(A Love Story About Money – Giving & Getting)
This is an angel.
This is an investor.
Put them together and what have you got??
Yeah…ok, well…pretty much still the dude to the right.
BUT that means a dude (ahem, or dudette) with lots of cash. Lots of cash. And a successful business or two under his belt. Or lots of cash and a real interest in playing startup roulette. Either way it’s someone totally comfortable with being called an angel – who’s got lots of cash for YOUR startup. If you’re lucky.
But how do I get lucky?
a) Hey man, we’re not that kind of girl.
b) Oh, oh–right. You’re being on-topic. Well then, read on my friend, for this is your Angel 101.
Coming at you in EASY-TO-FOLLOW™ list form:
Fun fact. (and one we had no idea about until researching this article): “Angels” used to refer exclusively to investors in Broadway shows…but they’ve come a long way baby [jazz hands/pause for tomatoes to be thrown due to Catskills comedy].
Quick definition. Of course angel investors are now far better known for their contributions to startups. They are high net-worth folks who invest their own funds in exchange for equity shares, taking true startups—like, where “the office” is also known as “Mom’s garage”— to that magical sweet spot of signing a lease, buying a ping pong table, and hosting baby’s first meetup.
Angel vs VC – discuss. According to Growthink, the difference comes down to 4 key points:
1. The amount of money invested.
2. The professionalism of the investor.
3. Whose money is being invested.
4. Whether the investor takes a seat on your board or not.
Leaning in an angel way, the answers are: comparably less, can vary wildly, theirs, and usually not.
How much. Angels typically invest what is referred to as Seed Capital, which means they’re your first stop on the big boy investment highway. Angelic cash lives in the $25k-1M neighborhood, with the most popular range being $300-500k.
So not quite the green and blue block on Monopoly, more like the red and yellow. [And to that I say, “Marvin? Gardens? Marvin Gardens!” for the others out there also afflicted with that one McDonald’s commercial from God knows how long ago. You know who you are and you know you read that with the perfect inflection…]
Who are they. Right, so who are these people so open to opening their wallets to unknown kids? Well, Nextview Ventures break it out into 10 handy categories:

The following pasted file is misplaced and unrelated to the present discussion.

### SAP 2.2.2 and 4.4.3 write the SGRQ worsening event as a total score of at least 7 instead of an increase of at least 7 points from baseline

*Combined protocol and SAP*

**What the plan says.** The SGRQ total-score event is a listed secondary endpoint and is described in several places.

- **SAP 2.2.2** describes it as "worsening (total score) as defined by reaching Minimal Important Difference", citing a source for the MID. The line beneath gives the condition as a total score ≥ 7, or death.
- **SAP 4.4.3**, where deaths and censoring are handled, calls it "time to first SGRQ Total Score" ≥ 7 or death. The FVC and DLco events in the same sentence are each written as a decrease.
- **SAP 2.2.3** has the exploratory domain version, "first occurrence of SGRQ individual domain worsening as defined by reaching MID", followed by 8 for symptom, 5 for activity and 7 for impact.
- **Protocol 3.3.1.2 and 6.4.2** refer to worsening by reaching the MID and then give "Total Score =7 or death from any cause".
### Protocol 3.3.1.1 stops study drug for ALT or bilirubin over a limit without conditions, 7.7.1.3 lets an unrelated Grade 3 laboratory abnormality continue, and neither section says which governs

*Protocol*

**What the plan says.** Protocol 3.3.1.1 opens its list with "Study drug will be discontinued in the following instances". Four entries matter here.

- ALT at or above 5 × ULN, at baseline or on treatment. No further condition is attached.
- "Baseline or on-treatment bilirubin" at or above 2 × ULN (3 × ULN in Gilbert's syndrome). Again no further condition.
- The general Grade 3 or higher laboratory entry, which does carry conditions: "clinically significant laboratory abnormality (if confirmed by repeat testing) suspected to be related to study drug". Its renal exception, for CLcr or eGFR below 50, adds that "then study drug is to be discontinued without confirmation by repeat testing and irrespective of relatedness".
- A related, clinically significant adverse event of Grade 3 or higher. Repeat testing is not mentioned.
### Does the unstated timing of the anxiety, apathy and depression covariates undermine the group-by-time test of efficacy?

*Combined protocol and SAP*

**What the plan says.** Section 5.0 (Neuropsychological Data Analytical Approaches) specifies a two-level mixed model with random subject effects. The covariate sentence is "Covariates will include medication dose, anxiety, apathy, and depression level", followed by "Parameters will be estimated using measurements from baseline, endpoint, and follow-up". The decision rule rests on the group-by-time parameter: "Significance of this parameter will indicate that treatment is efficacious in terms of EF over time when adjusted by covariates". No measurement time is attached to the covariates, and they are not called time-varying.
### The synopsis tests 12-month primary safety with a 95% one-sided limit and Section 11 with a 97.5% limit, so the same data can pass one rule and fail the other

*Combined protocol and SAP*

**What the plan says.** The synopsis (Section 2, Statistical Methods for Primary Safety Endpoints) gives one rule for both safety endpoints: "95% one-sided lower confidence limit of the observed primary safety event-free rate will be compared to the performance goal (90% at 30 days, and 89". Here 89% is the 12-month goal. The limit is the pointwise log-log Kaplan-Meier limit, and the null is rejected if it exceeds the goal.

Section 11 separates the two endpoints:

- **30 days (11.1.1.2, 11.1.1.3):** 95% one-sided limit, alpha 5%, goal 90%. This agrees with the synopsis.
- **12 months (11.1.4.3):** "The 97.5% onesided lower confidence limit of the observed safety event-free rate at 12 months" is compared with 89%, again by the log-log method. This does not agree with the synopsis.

1. The Super Angel: One angel, many investments.
2. The Domain Angel: One angel, with an interest in…one industry.
3. The Previous-Colleague Angel: A shared past with a real belief in a shared future.
4. The Friends & Family Angel: The easiest – and therefore often the first – pitch.
5. The Grouped Angels: Angels of a feather…mm-hmm…flocking together to co-invest.
6. The Fellow-Entrepreneur Angel: The ones who’ve been there, will take a risk…and even lend a hand.
7. The “True Believer” Angel: Ah, the most angelic out there – if your story sells them, they may just write a check…signed with hope.
8. The Financial Angel: The total opposite, run by research and calculations, processed to build a portfolio.
9. The “Sport Fisherman” Angel: These folks just have so much money, tossing some out here or there doesn’t hurt…and hey, could just help [the rich get richer].
10. …and finally, The Foolish Angel: Sure, they have no clue, but they’ve got the bank account.
Why are they. Wow, that’s a lot of angels. Yes, yes it is. OK, and WHY are they willing to risk their very own cash? TechCrunch did the math, we’ll just report it → because the going return is 2.5x the investment.
Mind you, 90% of that return comes from 10% of the companies selling. Like we said—roulette; but man it feels good when it hits. (Just ask this guy.)
How do I get one. …and what do you need to get them on board? According to Tim Huntley, an angel investor who sold his own company for $170M, in order to make it to the cook-off, you must have:
1. a small but obtainable niche market.
2. a credible roadmap, which means more than a “big idea.”
3. a TEAM.
The odds of creating a successful startup are much higher with multiple founders. These co-founders need to have a solid history of working together, and they need to have complementary skills.
4. …and you should be able to answer these 3 questions:
a) Who is your customer?
b) What is their problem?
c) How are you solving that problem?
An interesting note. According to Business Insider (and a tip of the hat for the article titled, “How to Find an Angel Without Going Through Hell”):
Angels like to “touch and feel” their investments, so they are generally only interested in local opportunities. It won’t help your case or your workload to do an email blast and follow-up with 60,000 members around the world.
Where do I get one. Let’s be honest – angels are not easy to come by. BUT, lucky for us, startup folks will always build new sites or compile detailed lists for other startup folks who need the things that startup folks need. Put another way, check out the links below. These offer a good springboard to acquiring the necessary wings and halo accouterments…which could then lead to getting acquired. (Fingers crossed…face-up pennies collected…rain dance done.)